About this story

Author: Sierra Jiminez

People: Participant Lauren Rosenstein captured the moment shown at right this past summer during a Saturday walk through the South Side.

Data points: Some 46.9% of South Side homes are owner-occupied and 53.1% are renter-occupied. South Side population, 2002: 20, 592. 52.6% were black, 44.4% white.

About the South Side: Spirit prevails

About the South Side: Spirit prevails

By: Sierra Jiminez

The South Side of Syracuse is a community of some 20,000 people looking for a fresh start.

It is high on spirit — but a little low on resources.

If you are not familiar with the South Side, you can look to a major construction project in the 1960s as a start for your primer.

According to a 2003 article in the local newspaper, The Post-Standard, then-Syracuse Mayor William F. Walsh used funds from a federal “urban renewal” program to run the path of Interstate 81 through the city, and also make room for Upstate University Hospital and a brand-new police headquarters.

The developments displaced nearly 1,300 residents from the old 15th Ward, a predominantly African-American community. As a result, the once-vibrant and close-knit community was divided, and separated from the Syracuse University campus.

“It was really frightening to some because they had to pick up and move,” said Mike Atkins, former Common Councilor for the Fourth District. “There was no plan or geographic area that was allocated for people move to.”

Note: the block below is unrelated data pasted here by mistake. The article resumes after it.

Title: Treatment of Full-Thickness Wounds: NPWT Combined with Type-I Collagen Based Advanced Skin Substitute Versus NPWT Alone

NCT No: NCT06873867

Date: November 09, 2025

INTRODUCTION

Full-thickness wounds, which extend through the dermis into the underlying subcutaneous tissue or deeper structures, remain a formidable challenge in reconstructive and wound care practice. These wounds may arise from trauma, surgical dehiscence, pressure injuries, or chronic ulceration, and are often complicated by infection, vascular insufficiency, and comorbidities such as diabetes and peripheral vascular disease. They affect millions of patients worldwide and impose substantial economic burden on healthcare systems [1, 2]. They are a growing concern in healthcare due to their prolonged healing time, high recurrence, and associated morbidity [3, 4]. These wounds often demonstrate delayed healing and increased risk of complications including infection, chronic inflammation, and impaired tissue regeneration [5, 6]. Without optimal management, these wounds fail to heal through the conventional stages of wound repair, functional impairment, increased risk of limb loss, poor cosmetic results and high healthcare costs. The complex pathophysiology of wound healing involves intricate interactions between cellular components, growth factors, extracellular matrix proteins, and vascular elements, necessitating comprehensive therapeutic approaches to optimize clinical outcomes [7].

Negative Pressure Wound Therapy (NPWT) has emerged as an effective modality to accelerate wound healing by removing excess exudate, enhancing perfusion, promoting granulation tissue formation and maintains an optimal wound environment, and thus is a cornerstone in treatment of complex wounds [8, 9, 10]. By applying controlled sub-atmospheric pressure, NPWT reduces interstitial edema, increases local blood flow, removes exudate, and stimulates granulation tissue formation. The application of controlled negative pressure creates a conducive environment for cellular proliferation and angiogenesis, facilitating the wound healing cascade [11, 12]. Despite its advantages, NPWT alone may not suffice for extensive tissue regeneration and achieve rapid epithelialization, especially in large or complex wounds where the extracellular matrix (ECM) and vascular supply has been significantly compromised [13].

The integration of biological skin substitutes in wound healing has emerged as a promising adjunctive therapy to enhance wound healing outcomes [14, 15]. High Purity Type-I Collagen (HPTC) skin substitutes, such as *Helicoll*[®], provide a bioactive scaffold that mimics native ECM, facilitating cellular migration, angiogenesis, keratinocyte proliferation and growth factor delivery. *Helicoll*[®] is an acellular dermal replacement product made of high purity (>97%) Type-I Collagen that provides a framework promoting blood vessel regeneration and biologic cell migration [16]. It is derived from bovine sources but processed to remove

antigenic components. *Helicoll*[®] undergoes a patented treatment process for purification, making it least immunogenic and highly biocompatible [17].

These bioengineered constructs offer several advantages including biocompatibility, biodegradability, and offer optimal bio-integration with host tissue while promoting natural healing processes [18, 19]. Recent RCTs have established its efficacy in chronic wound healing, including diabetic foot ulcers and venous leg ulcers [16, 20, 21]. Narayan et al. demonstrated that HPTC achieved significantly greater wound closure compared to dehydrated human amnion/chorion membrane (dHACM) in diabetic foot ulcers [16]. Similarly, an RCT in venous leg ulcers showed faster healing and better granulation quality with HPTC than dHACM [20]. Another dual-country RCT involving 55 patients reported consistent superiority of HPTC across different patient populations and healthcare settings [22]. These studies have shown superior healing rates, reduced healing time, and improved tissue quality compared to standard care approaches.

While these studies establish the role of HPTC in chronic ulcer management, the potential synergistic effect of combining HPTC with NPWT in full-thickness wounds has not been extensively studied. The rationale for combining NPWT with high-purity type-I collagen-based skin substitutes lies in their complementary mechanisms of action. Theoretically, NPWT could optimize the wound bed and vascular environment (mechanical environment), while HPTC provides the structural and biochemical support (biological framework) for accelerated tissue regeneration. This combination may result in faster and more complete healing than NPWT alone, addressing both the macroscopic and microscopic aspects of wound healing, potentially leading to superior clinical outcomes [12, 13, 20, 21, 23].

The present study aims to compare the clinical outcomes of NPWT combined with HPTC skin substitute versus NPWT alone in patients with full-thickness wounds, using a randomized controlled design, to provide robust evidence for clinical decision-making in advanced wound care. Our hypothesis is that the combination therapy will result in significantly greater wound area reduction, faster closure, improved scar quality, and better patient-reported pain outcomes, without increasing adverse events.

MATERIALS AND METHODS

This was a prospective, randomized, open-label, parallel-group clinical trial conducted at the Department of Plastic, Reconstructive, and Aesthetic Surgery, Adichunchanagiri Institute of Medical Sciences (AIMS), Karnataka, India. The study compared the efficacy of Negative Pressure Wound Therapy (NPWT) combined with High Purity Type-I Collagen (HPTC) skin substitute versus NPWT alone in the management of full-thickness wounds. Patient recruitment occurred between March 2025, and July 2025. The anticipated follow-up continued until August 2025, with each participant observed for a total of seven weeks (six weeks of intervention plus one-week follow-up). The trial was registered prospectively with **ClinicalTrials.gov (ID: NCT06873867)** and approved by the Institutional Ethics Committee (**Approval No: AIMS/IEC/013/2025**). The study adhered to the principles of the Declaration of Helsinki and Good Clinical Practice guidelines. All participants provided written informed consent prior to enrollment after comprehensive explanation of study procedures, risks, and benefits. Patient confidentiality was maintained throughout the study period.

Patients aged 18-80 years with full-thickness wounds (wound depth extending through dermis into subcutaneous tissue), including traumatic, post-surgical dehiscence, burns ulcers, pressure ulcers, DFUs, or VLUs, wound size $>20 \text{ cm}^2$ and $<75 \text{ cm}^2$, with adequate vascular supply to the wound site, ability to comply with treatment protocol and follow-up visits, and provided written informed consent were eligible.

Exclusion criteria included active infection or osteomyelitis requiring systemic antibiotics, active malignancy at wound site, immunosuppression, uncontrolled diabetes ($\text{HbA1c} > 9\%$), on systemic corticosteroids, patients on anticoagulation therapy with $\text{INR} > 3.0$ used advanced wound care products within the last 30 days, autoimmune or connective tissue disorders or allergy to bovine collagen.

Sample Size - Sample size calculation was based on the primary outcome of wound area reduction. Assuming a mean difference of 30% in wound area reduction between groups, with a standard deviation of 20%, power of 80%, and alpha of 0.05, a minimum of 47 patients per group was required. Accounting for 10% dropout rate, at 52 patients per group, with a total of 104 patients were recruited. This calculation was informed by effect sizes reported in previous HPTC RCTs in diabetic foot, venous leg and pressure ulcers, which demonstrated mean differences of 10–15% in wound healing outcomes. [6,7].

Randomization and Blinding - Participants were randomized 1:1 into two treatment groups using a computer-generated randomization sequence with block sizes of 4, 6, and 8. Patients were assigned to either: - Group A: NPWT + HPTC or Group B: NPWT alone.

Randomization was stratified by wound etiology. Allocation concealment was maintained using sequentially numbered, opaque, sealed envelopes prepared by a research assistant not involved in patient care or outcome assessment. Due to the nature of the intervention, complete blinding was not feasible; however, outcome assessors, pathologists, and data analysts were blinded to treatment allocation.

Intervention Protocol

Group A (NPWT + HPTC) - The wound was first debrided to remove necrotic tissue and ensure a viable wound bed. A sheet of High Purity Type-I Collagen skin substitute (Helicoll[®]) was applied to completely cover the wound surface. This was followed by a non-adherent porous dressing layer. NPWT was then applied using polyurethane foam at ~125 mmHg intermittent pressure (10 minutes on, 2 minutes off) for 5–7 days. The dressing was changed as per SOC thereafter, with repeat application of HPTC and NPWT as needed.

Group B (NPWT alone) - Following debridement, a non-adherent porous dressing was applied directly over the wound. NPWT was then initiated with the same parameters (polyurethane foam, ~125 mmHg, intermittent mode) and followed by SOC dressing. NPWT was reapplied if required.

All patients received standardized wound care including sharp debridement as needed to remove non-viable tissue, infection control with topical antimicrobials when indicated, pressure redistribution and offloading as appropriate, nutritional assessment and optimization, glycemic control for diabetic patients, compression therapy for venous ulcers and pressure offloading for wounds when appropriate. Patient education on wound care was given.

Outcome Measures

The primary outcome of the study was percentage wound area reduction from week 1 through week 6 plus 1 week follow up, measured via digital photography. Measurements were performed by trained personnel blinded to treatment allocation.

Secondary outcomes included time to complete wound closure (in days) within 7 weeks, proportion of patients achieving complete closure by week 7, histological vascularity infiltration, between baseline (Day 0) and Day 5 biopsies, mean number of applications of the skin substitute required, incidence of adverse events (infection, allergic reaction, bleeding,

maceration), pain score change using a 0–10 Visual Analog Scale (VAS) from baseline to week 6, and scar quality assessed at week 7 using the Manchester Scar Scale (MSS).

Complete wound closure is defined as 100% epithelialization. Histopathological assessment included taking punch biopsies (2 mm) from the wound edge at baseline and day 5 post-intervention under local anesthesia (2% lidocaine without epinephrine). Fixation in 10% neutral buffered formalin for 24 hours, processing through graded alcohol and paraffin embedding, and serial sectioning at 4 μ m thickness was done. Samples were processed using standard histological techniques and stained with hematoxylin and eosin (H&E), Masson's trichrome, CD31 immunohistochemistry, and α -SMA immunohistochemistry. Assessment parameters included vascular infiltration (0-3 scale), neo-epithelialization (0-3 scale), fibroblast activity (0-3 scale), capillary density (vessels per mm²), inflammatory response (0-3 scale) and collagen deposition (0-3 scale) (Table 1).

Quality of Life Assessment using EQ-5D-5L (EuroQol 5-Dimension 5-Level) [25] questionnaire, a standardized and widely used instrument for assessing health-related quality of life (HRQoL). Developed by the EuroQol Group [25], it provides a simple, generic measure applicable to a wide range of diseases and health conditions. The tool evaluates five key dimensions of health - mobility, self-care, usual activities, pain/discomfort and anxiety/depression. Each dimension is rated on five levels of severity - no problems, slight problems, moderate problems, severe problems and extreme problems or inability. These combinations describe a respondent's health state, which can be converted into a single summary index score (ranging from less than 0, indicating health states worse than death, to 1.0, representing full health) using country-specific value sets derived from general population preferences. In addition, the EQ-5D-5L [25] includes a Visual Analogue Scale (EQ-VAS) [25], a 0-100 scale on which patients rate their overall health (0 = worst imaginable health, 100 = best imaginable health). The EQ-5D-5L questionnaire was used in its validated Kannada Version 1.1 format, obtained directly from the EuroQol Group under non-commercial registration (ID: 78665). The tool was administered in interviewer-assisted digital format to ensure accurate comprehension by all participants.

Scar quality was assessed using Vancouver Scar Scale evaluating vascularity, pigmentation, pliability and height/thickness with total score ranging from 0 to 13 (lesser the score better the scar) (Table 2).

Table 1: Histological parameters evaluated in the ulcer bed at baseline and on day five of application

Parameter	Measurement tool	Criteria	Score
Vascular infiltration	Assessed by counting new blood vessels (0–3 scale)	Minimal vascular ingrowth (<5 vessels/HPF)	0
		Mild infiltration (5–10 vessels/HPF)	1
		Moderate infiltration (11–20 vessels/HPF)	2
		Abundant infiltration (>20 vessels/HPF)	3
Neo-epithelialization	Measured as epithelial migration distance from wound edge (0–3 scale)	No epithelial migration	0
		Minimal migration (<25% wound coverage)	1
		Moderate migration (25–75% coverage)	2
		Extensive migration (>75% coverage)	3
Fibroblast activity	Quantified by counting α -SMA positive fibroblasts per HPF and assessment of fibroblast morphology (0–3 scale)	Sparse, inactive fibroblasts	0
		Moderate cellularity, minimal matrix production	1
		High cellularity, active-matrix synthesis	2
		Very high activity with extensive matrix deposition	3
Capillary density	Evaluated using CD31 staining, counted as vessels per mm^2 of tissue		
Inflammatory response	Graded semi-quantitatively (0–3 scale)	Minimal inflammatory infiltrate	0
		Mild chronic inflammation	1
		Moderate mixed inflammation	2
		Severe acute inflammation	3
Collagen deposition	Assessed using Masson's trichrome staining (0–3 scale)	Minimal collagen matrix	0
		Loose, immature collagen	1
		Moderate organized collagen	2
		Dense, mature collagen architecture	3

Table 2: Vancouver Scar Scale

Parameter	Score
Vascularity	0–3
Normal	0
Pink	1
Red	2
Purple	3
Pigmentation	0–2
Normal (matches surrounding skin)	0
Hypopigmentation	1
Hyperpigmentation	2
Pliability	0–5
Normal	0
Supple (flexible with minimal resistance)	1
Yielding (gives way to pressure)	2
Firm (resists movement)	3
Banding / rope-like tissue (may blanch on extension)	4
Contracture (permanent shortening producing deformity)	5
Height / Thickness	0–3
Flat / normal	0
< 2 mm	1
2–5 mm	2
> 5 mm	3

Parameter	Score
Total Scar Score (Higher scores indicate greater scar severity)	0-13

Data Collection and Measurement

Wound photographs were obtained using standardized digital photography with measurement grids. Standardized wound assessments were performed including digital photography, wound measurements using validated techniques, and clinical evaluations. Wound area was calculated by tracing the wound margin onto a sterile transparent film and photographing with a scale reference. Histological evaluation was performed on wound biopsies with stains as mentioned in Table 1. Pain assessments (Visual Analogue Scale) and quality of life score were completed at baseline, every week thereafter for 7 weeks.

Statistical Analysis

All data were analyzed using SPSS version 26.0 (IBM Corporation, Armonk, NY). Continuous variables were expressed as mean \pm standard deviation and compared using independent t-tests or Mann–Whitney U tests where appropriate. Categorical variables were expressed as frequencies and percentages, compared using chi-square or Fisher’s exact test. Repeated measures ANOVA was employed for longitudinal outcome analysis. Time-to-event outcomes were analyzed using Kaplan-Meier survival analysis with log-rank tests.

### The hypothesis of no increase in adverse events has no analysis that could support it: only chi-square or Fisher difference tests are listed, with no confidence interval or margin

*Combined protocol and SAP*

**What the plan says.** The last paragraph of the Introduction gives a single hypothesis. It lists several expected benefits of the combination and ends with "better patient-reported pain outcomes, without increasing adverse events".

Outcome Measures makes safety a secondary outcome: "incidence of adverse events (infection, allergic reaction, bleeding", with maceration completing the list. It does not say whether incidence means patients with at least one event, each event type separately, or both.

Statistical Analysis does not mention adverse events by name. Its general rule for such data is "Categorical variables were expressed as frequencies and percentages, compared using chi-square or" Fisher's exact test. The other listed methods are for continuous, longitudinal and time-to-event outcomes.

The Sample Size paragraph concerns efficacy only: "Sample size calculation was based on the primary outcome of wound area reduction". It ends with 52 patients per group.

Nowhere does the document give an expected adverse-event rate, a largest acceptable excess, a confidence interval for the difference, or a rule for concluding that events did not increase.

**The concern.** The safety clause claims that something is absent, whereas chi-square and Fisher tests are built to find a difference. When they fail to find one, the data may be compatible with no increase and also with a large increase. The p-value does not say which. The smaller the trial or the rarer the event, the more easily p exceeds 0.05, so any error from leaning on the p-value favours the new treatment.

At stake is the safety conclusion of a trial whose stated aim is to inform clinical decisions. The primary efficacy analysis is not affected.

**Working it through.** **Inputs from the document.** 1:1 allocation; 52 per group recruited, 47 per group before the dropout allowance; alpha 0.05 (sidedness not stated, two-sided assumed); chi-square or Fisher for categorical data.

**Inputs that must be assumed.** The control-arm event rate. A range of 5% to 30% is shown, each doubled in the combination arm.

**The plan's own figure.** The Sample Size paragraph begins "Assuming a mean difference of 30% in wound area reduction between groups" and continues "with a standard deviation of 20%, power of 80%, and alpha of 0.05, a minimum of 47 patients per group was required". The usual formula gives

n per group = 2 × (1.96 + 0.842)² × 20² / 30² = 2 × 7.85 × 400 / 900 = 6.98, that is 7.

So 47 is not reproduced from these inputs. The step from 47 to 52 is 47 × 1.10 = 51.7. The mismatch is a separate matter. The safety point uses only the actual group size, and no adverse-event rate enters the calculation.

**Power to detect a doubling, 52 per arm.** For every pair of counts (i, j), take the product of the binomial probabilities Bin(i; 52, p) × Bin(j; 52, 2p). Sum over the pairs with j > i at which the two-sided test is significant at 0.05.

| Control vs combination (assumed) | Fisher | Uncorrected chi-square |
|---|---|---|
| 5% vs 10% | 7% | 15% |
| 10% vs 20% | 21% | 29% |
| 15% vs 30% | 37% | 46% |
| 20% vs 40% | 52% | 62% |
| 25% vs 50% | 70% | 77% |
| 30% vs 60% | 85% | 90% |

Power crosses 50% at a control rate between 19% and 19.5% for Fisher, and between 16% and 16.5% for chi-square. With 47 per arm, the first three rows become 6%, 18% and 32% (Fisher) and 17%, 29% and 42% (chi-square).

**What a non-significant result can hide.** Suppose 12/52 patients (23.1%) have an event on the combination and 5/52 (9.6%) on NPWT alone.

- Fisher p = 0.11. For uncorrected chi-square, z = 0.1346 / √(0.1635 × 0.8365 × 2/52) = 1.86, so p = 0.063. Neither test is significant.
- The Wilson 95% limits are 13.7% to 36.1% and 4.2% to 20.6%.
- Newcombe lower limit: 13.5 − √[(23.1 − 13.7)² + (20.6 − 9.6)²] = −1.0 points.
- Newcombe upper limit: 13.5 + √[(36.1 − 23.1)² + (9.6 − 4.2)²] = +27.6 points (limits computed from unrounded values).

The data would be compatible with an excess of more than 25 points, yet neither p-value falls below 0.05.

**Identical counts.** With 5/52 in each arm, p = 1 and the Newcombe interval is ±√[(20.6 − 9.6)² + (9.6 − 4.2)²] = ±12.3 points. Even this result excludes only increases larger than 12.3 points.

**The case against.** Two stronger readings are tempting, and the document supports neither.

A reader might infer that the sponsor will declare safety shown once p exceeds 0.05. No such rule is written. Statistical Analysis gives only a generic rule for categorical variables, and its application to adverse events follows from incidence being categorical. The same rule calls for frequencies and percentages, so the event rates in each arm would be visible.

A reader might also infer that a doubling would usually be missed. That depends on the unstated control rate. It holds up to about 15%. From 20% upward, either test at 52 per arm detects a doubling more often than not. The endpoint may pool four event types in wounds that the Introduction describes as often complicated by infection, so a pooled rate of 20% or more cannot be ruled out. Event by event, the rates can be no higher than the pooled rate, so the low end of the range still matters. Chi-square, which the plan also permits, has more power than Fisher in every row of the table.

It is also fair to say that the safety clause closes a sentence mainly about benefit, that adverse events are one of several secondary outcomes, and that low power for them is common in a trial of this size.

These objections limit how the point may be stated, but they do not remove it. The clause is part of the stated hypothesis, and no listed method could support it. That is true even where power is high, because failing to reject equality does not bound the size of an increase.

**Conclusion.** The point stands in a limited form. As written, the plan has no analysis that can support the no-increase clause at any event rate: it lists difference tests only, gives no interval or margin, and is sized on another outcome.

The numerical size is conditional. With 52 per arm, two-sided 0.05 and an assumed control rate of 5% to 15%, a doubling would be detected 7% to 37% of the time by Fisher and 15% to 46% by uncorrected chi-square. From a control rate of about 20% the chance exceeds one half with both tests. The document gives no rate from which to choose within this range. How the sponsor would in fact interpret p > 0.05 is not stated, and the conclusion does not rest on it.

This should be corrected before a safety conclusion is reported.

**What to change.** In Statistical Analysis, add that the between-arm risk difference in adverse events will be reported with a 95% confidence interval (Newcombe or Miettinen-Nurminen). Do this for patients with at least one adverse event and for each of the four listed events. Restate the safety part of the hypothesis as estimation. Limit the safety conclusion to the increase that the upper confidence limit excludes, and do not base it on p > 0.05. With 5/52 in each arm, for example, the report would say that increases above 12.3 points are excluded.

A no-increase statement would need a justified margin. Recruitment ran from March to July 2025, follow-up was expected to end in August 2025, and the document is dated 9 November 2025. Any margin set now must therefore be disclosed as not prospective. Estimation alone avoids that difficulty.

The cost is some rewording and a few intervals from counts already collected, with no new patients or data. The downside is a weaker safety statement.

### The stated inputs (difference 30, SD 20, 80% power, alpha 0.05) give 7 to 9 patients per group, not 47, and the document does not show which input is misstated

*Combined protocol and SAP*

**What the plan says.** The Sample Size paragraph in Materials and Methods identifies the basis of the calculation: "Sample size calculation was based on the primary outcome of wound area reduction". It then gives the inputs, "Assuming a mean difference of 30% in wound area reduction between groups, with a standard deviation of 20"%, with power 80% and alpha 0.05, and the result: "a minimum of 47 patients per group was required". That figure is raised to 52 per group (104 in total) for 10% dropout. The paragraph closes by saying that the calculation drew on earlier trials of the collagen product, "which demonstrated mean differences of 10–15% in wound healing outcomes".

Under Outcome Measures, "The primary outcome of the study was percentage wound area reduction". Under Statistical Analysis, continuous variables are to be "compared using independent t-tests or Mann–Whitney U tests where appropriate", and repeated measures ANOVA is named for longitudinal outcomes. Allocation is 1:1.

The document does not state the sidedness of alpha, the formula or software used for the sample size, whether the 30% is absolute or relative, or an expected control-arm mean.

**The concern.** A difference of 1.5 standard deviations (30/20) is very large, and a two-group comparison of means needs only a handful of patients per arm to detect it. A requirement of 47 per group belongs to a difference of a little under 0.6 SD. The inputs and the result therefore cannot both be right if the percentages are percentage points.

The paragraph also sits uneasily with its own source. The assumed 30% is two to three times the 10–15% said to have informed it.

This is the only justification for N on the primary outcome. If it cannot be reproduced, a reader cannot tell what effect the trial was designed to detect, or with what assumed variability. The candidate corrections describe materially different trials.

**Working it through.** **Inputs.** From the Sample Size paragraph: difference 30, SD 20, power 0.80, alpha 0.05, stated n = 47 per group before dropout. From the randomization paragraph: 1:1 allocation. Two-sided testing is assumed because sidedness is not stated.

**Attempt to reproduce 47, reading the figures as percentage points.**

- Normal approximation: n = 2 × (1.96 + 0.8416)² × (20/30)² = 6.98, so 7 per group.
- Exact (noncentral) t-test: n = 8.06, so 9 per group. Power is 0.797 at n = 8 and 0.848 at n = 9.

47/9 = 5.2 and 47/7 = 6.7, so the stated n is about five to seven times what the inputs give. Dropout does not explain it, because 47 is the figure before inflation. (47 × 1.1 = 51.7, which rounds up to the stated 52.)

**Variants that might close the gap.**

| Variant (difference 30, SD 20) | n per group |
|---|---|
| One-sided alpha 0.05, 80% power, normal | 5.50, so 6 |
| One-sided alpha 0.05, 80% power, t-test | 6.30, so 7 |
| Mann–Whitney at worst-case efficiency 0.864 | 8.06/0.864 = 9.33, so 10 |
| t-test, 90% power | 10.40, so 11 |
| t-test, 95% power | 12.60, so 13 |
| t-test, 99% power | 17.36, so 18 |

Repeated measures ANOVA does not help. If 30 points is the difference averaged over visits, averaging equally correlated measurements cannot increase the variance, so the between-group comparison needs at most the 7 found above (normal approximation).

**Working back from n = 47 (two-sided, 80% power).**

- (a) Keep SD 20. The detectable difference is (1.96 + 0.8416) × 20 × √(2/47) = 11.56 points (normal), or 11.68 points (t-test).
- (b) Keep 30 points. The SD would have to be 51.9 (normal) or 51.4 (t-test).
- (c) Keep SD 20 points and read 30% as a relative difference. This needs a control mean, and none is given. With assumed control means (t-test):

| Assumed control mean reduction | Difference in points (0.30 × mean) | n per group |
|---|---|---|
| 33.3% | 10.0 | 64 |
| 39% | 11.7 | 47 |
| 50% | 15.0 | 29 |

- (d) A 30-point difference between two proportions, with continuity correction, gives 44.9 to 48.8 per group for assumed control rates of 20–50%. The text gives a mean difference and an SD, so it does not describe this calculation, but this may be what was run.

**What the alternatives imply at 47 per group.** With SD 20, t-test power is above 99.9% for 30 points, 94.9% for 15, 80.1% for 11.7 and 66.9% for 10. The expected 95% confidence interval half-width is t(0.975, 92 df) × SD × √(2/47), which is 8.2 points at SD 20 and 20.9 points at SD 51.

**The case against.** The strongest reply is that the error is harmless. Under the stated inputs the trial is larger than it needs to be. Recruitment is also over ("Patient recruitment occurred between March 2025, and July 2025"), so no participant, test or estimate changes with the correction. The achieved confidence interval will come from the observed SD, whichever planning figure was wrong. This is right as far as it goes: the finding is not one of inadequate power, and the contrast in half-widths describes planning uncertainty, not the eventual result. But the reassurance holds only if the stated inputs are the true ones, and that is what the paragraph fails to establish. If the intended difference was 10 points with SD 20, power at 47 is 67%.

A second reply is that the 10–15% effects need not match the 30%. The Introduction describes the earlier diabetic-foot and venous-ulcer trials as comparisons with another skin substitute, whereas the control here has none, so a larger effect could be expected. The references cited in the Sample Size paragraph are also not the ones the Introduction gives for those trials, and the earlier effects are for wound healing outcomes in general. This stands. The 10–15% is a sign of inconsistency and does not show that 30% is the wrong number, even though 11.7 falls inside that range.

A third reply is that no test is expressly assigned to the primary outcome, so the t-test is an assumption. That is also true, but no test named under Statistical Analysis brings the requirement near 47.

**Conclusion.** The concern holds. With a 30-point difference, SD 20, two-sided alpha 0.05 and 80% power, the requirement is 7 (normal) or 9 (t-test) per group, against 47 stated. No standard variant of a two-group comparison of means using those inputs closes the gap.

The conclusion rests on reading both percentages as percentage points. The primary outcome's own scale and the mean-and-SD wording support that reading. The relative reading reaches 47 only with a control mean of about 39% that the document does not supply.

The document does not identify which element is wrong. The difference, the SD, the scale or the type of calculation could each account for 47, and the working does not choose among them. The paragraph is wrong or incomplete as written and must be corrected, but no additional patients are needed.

According to Atkins, the relocation of 15th Ward residents caused wealthy, largely white families to move out as their new neighbors moved in.

“Back in those days, people just said ‘I don’t want those people moving into my neighborhood,’” Atkins said. “So you can imagine an adult African-American, what they had to go through in trying to negotiate moving into another neighborhood.”

Nearly 50 years later, the South Side is still recovering.

“It created two cities,” said Van Robinson, president of the Syracuse Common Council. “One on the east, which is a continuously building community. And on the West, abandonment, displacement and an economic desert.”

Despite the efforts of many nonprofit organizations, some of the needs of the South Side residents and businesses outnumber the resources available.

“We’ve seen a need. But do we get our fair share of taxpayer dollars? Absolutely not,” said Walt Dixie, director of Time of Jubilee, a nonprofit corporation that builds affordable housing.

Dixie said since the corporation was formed in 1987, Time of Jubilee has helped build more than 90 houses on the South Side. And as the needs of the community have evolved, so have the programs Time of Jubilee and other nonprofit organizations offer.

“What we’re doing is pretty much a Band-Aid approach,” Dixie said. “There’s a lot we need to do.”

In 2005, a study conducted by MetroEdge, a community development company that specializes in urban markets, concluded that the main retail center of the South Side was “desirable for both future retail development and continued investment by current businesses.”

The area, a 1-square-mile section of the South Side called the South Salina Trade Area, is bounded by Adams Street on the north, Brighton Avenue on the south, Midland Avenue on the west and I-81 on the east.

In 2006, the city of Syracuse designed the South East GATEWAY Neighborhood Design Plan — designed to create accessible retail on the South Side.

“It was a model of what the area should be like, and what the South Side can be if we show interest,” Robinson said. But despite the proof of potential in the area, Robinson said developers he has spoken to aren’t following through with the GATEWAY plan.

“That day will come and I think what we have to do is be creative and we can make some good things happen on the South Side and make a person proud to be called a South Sider,” Robinson said.


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